In the preliminary feedback from its review, the PRA stated that it sees limited risks with the use of funded reinsurance within a diversified asset strategy – moving away from the language used last September when the review was announced, which mooted “limits on acceptable structures or on volumes of transactions”. However, the PRA stressed that funded reinsurance should not be used simply to expand capacity to meet the accelerating demand noting this could create “a systemic vulnerability in the form of a concentrated exposure to correlated, credit-focussed reinsurers”. The PRA also highlighted a number of “areas of concern” in the collateral structures insurers have used to protect against counterparty default in the reinsurance arrangements. Stronger collateral arrangements will help further mitigate counterparty risk but will potentially dilute the economic benefits of funded reinsurance to the insurers. The PRA made it clear that it expects to be notified of any individually material funded reinsurance transactions in the future.

 LCP comment:
 Funded reinsurance represents a potential systemic risk to the insurance market so we welcome the steps being taken by the PRA to ensure it is being used in a controlled way.

 The PRA has sought to balance suitable controls against not overly limiting a key mechanism that insurers can use to increase capacity to write bulk annuities – particularly to undertake larger £5bn+ transactions.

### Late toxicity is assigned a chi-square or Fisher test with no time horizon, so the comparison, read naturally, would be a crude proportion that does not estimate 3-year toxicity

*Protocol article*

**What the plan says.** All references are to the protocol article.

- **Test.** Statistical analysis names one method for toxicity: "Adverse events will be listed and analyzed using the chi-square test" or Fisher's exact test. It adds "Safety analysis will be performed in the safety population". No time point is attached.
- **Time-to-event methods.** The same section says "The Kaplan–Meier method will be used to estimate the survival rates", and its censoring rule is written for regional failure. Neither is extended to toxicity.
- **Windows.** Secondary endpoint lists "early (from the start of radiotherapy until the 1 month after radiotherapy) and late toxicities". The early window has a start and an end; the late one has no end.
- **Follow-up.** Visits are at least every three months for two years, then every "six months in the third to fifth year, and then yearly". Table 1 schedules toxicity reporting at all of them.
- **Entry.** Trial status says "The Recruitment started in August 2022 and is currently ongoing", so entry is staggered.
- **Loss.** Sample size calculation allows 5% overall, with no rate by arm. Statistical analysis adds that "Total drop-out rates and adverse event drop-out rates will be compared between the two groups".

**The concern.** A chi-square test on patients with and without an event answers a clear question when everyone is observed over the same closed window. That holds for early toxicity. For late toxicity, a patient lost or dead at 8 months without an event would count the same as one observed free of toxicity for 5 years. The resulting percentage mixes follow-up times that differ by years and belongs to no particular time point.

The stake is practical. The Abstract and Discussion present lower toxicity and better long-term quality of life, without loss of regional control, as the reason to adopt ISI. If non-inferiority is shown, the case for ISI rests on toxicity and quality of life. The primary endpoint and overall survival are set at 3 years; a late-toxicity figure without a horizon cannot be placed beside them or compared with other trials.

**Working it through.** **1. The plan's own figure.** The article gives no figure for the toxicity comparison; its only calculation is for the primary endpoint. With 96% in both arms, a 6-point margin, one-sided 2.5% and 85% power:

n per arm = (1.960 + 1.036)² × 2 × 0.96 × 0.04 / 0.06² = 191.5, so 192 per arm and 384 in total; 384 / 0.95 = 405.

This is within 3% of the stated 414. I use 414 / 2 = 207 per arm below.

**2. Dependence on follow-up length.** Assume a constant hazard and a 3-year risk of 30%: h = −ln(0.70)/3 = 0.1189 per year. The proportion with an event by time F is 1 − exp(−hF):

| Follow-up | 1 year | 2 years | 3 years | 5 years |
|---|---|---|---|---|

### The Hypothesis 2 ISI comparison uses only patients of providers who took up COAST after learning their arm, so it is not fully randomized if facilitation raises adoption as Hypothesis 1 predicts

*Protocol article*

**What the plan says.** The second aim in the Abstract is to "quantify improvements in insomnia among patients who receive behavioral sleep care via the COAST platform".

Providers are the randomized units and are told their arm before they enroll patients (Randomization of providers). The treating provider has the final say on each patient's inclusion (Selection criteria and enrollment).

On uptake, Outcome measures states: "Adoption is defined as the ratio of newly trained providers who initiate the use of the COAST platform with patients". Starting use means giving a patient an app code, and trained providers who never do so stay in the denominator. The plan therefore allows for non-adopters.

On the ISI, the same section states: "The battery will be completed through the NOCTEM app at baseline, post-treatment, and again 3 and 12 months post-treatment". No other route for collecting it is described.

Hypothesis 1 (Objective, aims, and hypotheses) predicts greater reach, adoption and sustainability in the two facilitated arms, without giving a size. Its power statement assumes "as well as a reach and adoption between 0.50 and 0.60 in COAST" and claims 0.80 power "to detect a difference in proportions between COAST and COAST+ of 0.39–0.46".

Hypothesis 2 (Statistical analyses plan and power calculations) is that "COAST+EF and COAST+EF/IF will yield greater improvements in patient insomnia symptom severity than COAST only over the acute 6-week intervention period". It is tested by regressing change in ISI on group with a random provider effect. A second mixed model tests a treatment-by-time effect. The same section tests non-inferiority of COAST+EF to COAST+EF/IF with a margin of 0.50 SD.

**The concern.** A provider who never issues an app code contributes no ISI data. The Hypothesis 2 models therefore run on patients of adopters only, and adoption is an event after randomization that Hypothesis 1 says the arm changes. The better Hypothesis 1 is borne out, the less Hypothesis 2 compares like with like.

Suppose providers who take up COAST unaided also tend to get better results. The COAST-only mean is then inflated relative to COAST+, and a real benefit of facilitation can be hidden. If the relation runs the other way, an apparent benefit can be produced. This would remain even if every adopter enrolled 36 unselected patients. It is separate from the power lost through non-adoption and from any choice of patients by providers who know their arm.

In our view the disclosures in insurer financial statements on reinsurance provide limited insight into the extent the insurers are relying on these arrangements to manage capital and risk. As part of our involvement in industry forums, we have been lobbying the

 PRA to improve the information available to pension schemes including the scale of insurers’ exposure to reinsurance counterparties.

 Solvency UK – clarity finally emerging
 The Solvency II reforms – to be called Solvency UK in future – have been in train since 2020 and there still remains uncertainty over their impact. However, we are expecting clarity to emerge over the next 12 months with a raft of consultations now underway.

 At the end of June, the PRA published its latest consultation paper which confirmed timescales for implementation:

 The 65% reduction in the 'risk margin' element of capital requirements will be implemented for 2023 year ends; and

 The wider asset eligibility rules will be in place in H2 2024 along with a new 'attestation' regime for senior management at the insurers to justify the investment default assumptions they have adopted.

 LCP comment:
 Our current expectation is there will be a modest reduction in insurers’ capital requirements as a result of Solvency II reform, albeit materially less than the 10-15% initially indicated by the Government. This benefit is already reflected in insurer pricing and has been helping to support attractive pricing over the past year.

 We will be reading with interest the consultation due in September on the widening of asset eligibility requirements. This change could be beneficial for insurers in terms of being able to source a wider range of attractive assets – helping to support pricing, both for increased market volumes and also for some of the very large bulk annuity transactions.